Across the river

New Macedonia and the adjoining house are located in Southeast Washington D.C., across the river from Capitol Hill. Long considered one of the most dangerous parts of Washington D.C., it is also an area many of the center's clients belong to, as well as an area Durig and her team had been praying for.

"That's a neighborhood that really needs a pregnancy center," Durig said. "And we've been praying and praying for God to open up something that we'd be able to afford, or something that we might be able to use of someone else's for a long time."

Although her center draws clients from every zip code in D.C., Durig is hopeful that the new location will be more accessible to the many clients they see from the southeast side.

"Even though we get a lot of clients from there now, they have to take one or two buses to get to us," said Durig. "This will be much more convenient for them. And I'm assuming, and hoping, that we see an increase of clients because of the locality--and that we'll see even more clients than we've seen up to now on a yearly basis...that we can help even more people."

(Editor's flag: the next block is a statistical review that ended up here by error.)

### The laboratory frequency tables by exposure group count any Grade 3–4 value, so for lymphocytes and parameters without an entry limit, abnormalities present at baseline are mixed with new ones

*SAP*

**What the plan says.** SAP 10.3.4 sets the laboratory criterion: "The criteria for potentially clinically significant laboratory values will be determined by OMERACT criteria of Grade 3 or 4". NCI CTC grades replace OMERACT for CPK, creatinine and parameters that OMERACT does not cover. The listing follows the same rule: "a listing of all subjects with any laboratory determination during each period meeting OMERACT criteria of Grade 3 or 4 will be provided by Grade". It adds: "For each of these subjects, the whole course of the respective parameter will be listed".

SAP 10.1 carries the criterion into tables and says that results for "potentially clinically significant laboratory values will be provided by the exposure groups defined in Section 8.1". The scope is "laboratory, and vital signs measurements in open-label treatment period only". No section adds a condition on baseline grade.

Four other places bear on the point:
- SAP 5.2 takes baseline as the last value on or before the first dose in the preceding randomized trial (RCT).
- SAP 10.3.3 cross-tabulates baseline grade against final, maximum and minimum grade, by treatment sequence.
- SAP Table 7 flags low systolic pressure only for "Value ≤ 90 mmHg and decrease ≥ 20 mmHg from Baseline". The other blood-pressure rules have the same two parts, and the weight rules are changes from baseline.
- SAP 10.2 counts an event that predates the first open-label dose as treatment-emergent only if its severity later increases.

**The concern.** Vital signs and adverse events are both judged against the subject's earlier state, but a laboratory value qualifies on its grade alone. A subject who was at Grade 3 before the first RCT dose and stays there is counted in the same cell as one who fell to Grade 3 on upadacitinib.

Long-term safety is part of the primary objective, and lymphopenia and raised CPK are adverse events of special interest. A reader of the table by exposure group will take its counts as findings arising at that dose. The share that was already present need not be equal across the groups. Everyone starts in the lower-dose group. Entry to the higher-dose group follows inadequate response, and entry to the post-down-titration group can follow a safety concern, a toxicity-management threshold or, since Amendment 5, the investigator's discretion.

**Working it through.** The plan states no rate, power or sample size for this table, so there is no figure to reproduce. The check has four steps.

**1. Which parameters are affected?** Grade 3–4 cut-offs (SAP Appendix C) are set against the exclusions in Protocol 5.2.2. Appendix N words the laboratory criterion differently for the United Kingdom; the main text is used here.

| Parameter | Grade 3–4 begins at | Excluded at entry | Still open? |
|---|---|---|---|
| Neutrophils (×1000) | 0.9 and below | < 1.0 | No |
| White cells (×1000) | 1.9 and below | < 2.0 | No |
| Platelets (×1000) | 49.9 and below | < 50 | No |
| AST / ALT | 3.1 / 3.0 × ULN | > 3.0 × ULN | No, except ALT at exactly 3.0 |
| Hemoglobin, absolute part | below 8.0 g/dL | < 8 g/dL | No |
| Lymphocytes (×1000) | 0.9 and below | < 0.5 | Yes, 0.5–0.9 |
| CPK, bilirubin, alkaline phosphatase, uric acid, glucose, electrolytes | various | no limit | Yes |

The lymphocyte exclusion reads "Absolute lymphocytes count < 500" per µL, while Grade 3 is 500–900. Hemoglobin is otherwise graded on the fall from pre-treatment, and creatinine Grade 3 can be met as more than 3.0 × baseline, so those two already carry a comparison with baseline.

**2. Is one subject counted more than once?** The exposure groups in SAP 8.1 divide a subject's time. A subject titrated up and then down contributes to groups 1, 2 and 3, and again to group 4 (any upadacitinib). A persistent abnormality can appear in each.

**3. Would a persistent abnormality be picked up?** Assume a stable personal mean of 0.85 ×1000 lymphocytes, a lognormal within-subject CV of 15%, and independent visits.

The entire church body

The new location, called simply "The Southeast Pregnancy Center," will be open on Mondays and Tuesdays, but Durig anticipates opening the center for more hours as their clientele grows. Currently, Capitol Hill Pregnancy Center serves over 2,000 people annually. Durig is hopeful that eventually, The Southeast Pregnancy Center will see hundreds.

Pastor Walker assured her, "As this ministry grows, we'll grow with you."

In February, Pastor Walker led supporters in a dedication of the new center to God.

"We at the center made public thanks to Pastor Walker and the entire church body," said Durig. "Because the entire church body has been behind this project to the point that even the pastor's wife, Priscella Walker, actually she did the decorating. And the church paid for the furniture that furnished our new pregnancy center. So it's really been a wonderful partnership and team effort."

For Durig, partnerships like this have been vital to her center's operations.

"You can't do a Christian pregnancy center without partnerships," said Durig. "You really can't. You cannot run a pregnancy center without good partnerships."

Aside from her partnership with New Macedonia, she cited a number of other area churches that host the center's parenting classes, post-abortion ministry meetings, and other gatherings.

"Many, many centers all across the country have these kind of partnerships," she said. "It really does take this to keep us alive. We are just tremendously grateful for all the outpouring."

Katie Franklin is managing editor for Pregnancy Help News and content writer at Heartbeat International. She previously served as director of communications for Ohio Right to Life and is a graduate of Denison University where she earned a B.A. in history in 2013. Katie lives in Columbus, Ohio with her husband Miles and daughter Elizabeth.